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Ozzy

Scientific American

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Sometimes it's nice to know, "How did they do that during the Civil War?" 

How did they mass produce the thousands upon thousands of uniforms needed? What was the method used for preserving meat? When did the battery become available (so useful for remote torpedo detonation and telegraph operation)?

Scientific American, first published in 1845, rose to the challenge presented by the American Civil War, and quickly adjusted to advocate "home remedies" for food storage; explaining the operation (and importance) of steam engines; revealing new uses for old devices... such as the battery, which had been around for centuries (used for electroplating silver onto base metal), but was now required for other operations.

Of course, the weekly magazine, usually 16 pages in length continued operating as a forum for brand-new ideas; and promoted patents for those new ideas. But, by early 1862 it also began including "news reports, and items of interest relating to conduct of the War," biographies of important leaders; and outcome of important battles. New inventions with war-specific use gained prominence (such as rifled cannon; iron-clad ships; industrial-grade sewing machines; screw propellers.)

Battle of Shiloh. Mostly referred to as Battle of Pittsburg Landing, there are one-column articles in Volume 6 on page 242 {April 19th 1862) first report; page 258 (April 26) "explaining the importance of Buell and Navy gunboats" and page 274 (3 May)"Following onto our previous report, we believe there was, "lack of due vigilance" and "lack of care" demonstrated by the leadership at Pittsburg Landing... In fact, the management of our forces during the initial hours could not have been worse." [Underline is mine -- Ozzy.]

The HathiTrust reference site makes use of "Search Box" at top of each page, allowing for search of any specific word desired (within each Volume.) "Shiloh" and "Pittsburg" recovered the above results within Volume 6.

Reference link below.

Ozzy

Scientific American:   http://catalog.hathitrust.org/Record/000505081  [for access to every Volume]

http://babel.hathitrust.org/cgi/pt?id=coo.31924080787702;view=1up;seq=246  Volume 6 of Scientific American

 

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Interesting that on the first report (p 242) it is "At about 4 o'clock in the afternoon (Monday) a brilliant charge of General Grant, at the head of some fresh regiments, decided the fate of the day, which ended in a complete rout of the rebels."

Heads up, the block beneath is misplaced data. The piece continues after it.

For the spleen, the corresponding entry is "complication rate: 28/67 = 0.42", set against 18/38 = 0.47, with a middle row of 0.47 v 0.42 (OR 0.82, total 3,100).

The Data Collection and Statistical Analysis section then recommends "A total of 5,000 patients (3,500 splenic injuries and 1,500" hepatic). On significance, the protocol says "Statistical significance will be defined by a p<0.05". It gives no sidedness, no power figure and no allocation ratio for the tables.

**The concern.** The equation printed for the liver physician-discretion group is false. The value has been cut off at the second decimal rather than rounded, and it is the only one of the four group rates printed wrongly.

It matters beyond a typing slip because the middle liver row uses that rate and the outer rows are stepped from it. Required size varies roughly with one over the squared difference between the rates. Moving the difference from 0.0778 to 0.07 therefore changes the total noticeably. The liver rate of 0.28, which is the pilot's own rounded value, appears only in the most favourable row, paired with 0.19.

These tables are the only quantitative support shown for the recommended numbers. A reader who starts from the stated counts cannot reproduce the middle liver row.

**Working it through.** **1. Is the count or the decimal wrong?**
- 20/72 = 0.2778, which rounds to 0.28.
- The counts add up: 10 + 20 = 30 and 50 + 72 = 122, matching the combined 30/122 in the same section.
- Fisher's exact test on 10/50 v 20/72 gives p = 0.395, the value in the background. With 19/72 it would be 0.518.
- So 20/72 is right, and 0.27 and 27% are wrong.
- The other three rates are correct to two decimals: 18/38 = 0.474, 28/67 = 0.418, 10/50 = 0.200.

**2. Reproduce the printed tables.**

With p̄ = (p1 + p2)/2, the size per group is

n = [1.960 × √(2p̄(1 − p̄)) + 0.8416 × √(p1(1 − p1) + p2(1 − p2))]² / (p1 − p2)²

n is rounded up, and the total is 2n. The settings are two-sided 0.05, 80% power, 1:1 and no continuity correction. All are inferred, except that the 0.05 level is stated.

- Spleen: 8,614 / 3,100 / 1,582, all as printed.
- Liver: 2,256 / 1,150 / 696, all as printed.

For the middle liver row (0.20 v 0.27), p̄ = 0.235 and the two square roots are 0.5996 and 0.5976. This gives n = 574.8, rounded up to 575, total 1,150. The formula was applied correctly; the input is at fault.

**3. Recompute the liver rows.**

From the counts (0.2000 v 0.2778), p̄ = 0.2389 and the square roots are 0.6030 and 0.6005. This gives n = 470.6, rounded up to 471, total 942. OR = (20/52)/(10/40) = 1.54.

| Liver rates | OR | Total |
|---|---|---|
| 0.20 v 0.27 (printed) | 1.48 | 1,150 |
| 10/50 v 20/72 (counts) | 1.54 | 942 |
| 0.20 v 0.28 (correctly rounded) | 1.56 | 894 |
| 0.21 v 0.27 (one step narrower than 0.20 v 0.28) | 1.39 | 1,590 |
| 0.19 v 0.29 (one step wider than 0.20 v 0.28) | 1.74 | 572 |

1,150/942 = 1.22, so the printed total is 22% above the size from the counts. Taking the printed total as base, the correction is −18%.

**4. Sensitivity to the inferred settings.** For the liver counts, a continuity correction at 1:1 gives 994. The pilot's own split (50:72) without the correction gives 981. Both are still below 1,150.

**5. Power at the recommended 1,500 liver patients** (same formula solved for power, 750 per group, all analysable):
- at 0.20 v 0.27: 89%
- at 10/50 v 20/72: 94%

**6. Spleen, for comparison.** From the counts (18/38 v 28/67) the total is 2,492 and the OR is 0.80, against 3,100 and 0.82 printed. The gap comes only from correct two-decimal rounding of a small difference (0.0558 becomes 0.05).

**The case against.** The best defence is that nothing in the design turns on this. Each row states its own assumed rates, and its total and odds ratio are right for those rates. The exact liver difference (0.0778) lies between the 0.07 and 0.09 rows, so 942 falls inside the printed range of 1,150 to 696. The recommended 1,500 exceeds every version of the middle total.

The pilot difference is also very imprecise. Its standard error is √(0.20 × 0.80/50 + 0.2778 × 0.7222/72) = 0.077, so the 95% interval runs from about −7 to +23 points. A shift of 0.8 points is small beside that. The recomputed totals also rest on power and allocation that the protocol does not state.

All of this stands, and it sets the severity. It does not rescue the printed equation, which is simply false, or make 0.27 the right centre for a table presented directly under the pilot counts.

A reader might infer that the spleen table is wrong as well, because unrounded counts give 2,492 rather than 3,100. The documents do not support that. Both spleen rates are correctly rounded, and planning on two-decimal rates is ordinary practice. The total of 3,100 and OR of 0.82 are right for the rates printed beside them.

But the next report (p 258) it is "The battle was renewed early on Monday morning under the immediate command of Gen. Buell. His various divisions, under Generals Nelson, Crittenden, McCook, McClernand, Wallace and others, steadily drove back the enemy after a severe and bloody engagement."

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Tim

Well spotted. The same "conflicting reports" occurred within newspapers of the day: multiple stories covering the same event, contributed by different authors. When we're fortunate, the authors of the reports are identified; usually, we are not fortunate.

At Shiloh, there were reporters on-the-scene who had been there a while (Whitelaw Reid, who wrote as "Agate.") There were reporters who arrived within 24 hours of Sunday afternoon (and before Buell arrived -- Henri Lovie is one of these.) And there were reporters who travelled with Army of the Ohio (such as Henry Villard, who arrived with Nelson's Division.) Because it was impossible for a reporter to "be everywhere," each reporter commented on what he saw; what he heard (from reliable witnesses); and what he stole (from other reporters.) At Shiloh, no one reporter got the whole story (similar to "The Blind Men and the Elephant" -- each one got a bit of it, and by combining all the stories, the whole picture is revealed.)

As regards Buell leading the fight on Monday, it appears the fight on Monday was a "loose deuce" affair, as conducted by the Union: Buell took the eastern side of the battlefield, and Grant took the western side (with lots of overlap.) Lew Wallace records in his Autobiography that, "he did not know Buell had arrived, until he witnessed Colonel Willich leading his regiment, just to the left of Wallace's Third Division, on Monday, mid-morning." And the 14th Wisconsin is the most noted example of an element of Grant's Army supporting Buell. 

And, as regards "that charge" by General Grant... for the longest time, I doubted it took place. But, over the years, I have encountered too many (and varied) witnesses to that event. Exactly how it transpired is still subject to interpretation. But it took place Monday afternoon, and "ensured the Rebels left the field."

All the best

Ozzy

 

 

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